My Thoughts. . .
Thursday, March 7, 2019
Something referred to as “the church” is found for the first time after the ascension of Jesus in Acts 2:47 KJV, NKJV. Prior to Luke’s second book, the term is recorded twice by Matthew.
Jesus promised, “I will build my church” (Matthew 16:18; also Cf. Matthew 18:17 NKJV). Paul tells us, “the church of God which he purchased with his own blood” (Acts 20:28). This “my church” which Jesus spoke of was the saved which he purchased with his own blood (1 Corinthians 6:20; 7:23).
At the end of Peter’s Pentecost sermon, he exhorted them to “Save yourselves from this corrupt generation” (Acts 2:40). About three thousand gladly received his message, were baptized, and were added by the Lord to the saved (Acts 2:41, 47). With Acts 2, through the rest of the New Testament, the word “church” signifies those who were added to the saved. Every member in the Corinthian “church of God” were in the “body of Christ” (1 Corinthians 12:27). To be in “the body of Christ” was to be “the saved.” Even the man who was living with his father’s wife was among the saved (1 Corinthians 5:1-11). Although the Corinthian church was divided into four groups, referred to as “of Paul,” “of Apollos,” “of Cephas,” and “of Christ,” they were still “the body of Christ.” This four-way split was not condoned by the Holy Spirit and was contradictory to Jesus’ prayer (John 17:20-23). Yet, Paul and the Spirit continued to address them as “the church of God” and “the body of Christ.”
Just because God added people to the saved in the first century does not mean He did so because they deserved it. They were neither perfect in doctrine nor practice. Far from it. That first assembly in Jerusalem refused to preach the Good News to a Gentile barbarian for about ten years. Peter went to the house of Cornelius, but it wasn’t until he arrived that he realized God accepted Gentiles (Acts 10:34-35). Until then, that thought never entered his thinking. The assembly in Jerusalem was not that receptive to Gentile membership (Acts 11:1-3). Later others wanted to force Gentiles to be circumcised to make them full-fledged children of God (Acts 15:1,5). Why not? Circumcision, since Father Abraham, had put them in covenant relationship with God. Shouldn’t Gentiles do the same? Proselytes did! God had earlier added Pharisees to the saved. He added slave owners. He added pagans who still believed their idols represented living deities (1 Corinthians 8). He added folks who did not believe in the resurrection (1 Corinthians 15). He added Jews who continued to be zealous for the Law of Moses and continued to worship in the synagogue and at the Temple. Peter realized Gentiles could be added without Jewish circumcision. Salvation was not based upon law, but upon the faith of Jesus Christ (Galatians 2:16).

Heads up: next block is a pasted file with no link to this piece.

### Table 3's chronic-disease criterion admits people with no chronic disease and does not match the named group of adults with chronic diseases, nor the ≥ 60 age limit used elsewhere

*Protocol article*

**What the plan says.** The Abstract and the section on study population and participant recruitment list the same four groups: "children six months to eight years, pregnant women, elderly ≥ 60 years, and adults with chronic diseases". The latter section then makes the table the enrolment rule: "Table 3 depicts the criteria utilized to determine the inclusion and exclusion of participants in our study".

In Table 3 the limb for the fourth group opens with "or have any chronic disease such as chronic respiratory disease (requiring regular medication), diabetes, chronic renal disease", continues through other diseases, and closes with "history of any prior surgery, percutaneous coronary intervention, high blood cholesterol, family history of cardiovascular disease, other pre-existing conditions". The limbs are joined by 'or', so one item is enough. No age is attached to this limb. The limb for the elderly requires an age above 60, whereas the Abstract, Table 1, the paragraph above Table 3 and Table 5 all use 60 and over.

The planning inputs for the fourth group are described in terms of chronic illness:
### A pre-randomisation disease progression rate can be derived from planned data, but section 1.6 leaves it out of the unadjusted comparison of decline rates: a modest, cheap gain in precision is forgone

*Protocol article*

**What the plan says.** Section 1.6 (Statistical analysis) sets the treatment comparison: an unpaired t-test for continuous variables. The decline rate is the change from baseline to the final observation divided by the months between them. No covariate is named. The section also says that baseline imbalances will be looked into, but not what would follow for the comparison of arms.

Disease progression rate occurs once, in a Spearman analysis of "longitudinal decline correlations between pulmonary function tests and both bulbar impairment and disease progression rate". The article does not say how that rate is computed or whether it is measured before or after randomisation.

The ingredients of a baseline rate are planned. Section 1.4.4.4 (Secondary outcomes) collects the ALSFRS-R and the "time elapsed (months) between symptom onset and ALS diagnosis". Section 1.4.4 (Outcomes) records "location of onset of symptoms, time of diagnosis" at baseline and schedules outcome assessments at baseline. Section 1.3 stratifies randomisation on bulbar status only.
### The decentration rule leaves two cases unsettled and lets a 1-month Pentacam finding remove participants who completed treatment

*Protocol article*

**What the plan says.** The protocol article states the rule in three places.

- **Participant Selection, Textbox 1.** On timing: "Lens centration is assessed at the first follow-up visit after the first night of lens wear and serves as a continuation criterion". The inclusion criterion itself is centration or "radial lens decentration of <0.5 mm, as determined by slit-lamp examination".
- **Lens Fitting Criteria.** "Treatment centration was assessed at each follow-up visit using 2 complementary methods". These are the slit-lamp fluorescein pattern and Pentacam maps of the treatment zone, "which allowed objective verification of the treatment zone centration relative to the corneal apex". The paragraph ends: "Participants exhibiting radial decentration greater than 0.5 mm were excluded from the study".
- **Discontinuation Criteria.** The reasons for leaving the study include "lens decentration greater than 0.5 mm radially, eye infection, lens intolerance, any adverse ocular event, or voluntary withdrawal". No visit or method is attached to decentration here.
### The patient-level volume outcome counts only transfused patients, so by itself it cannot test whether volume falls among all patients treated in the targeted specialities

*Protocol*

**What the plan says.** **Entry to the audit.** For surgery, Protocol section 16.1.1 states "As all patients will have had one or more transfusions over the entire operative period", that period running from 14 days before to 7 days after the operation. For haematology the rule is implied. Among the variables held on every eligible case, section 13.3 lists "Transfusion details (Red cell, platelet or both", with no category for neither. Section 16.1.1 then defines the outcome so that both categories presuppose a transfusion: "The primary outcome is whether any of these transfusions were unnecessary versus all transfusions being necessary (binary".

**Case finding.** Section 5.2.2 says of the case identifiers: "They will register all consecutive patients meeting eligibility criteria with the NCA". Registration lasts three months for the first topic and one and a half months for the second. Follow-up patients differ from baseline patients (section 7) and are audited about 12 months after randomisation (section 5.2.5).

According to the New Testament, one could not be saved outside the membership of the church. If he was saved, it was because he was in the church. God had added him to its membership (Acts 2:41, 47).. If one was in the body of Christ, he was in the church because the church is the body of Christ (Ephesians 1:22-23). Only those who were in the body of Christ were referred to as “Christian” (Acts 11:26; 1 Peter 4:16). Christ is the head of the church because it is his body. If the church is non-essential to one’s salvation, then neither the body nor the head of the church is essential to salvation. Paul told the Corinthians saints that their manmade additions “of Paul, of Cephas, of Apollos,” or “of Christ” were their problems. Why? Because they were already saved by being in the body of Christ before those additions were created! Non-essential additions are worthless and unauthorized. If you were “in Christ,” it was because God had added you to Jesus’ body of believers which he is Head and Savior of. There is no such thing in scripture as a non-essential body of Christ. If one is in a church or fellowship today that is considered “not essential” to his salvation, it finds itself with those four “of” groups in 1 Corinthians 1:10-13. That membership has misunderstood the nature of the biblical church or body of Christ.
In the following chart Luke shows how individuals got into the body of Jesus or his “my church.”